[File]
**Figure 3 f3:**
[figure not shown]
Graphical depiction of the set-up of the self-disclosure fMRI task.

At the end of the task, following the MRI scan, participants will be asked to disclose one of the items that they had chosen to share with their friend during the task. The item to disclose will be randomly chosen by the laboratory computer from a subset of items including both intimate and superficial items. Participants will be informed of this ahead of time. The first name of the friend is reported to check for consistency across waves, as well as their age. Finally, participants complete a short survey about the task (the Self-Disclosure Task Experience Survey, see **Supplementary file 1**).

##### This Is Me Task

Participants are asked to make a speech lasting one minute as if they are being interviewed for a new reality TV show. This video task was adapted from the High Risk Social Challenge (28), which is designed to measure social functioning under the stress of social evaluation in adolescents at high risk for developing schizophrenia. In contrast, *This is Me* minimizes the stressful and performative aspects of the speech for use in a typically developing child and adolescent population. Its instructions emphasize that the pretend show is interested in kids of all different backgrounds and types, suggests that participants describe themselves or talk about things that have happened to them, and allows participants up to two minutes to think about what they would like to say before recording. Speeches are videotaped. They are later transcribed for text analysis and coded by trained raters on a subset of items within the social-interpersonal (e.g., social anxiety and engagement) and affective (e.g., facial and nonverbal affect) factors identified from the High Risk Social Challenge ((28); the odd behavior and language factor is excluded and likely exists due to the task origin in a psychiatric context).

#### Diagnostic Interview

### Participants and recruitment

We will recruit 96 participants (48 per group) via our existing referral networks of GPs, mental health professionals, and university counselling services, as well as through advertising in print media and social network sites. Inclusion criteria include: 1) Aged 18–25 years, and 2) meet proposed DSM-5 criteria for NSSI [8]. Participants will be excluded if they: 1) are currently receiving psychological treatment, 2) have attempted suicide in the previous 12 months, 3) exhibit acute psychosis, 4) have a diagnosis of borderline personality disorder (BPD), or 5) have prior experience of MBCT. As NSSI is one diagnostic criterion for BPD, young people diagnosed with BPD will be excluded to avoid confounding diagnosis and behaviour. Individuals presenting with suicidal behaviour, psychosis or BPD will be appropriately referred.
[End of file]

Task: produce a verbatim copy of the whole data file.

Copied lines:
**Figure 3 f3:**
[figure not shown]
Graphical depiction of the set-up of the self-disclosure fMRI task.

At the end of the task, following the MRI scan, participants will be asked to disclose one of the items that they had chosen to share with their friend during the task. The item to disclose will be randomly chosen by the laboratory computer from a subset of items including both intimate and superficial items. Participants will be informed of this ahead of time. The first name of the friend is reported to check for consistency across waves, as well as their age. Finally, participants complete a short survey about the task (the Self-Disclosure Task Experience Survey, see **Supplementary file 1**).

##### This Is Me Task

Participants are asked to make a speech lasting one minute as if they are being interviewed for a new reality TV show. This video task was adapted from the High Risk Social Challenge (28), which is designed to measure social functioning under the stress of social evaluation in adolescents at high risk for developing schizophrenia. In contrast, *This is Me* minimizes the stressful and performative aspects of the speech for use in a typically developing child and adolescent population. Its instructions emphasize that the pretend show is interested in kids of all different backgrounds and types, suggests that participants describe themselves or talk about things that have happened to them, and allows participants up to two minutes to think about what they would like to say before recording. Speeches are videotaped. They are later transcribed for text analysis and coded by trained raters on a subset of items within the social-interpersonal (e.g., social anxiety and engagement) and affective (e.g., facial and nonverbal affect) factors identified from the High Risk Social Challenge ((28); the odd behavior and language factor is excluded and likely exists due to the task origin in a psychiatric context).

#### Diagnostic Interview

### Participants and recruitment

We will recruit 96 participants (48 per group) via our existing referral networks of GPs, mental health professionals, and university counselling services, as well as through advertising in print media and social network sites. Inclusion criteria include: 1) Aged 18–25 years, and 2) meet proposed DSM-5 criteria for NSSI [8]. Participants will be excluded if they: 1) are currently receiving psychological treatment, 2) have attempted suicide in the previous 12 months, 3) exhibit acute psychosis, 4) have a diagnosis of borderline personality disorder (BPD), or 5) have prior experience of MBCT. As NSSI is one diagnostic criterion for BPD, young people diagnosed with BPD will be excluded to avoid confounding diagnosis and behaviour. Individuals presenting with suicidal behaviour, psychosis or BPD will be appropriately referred.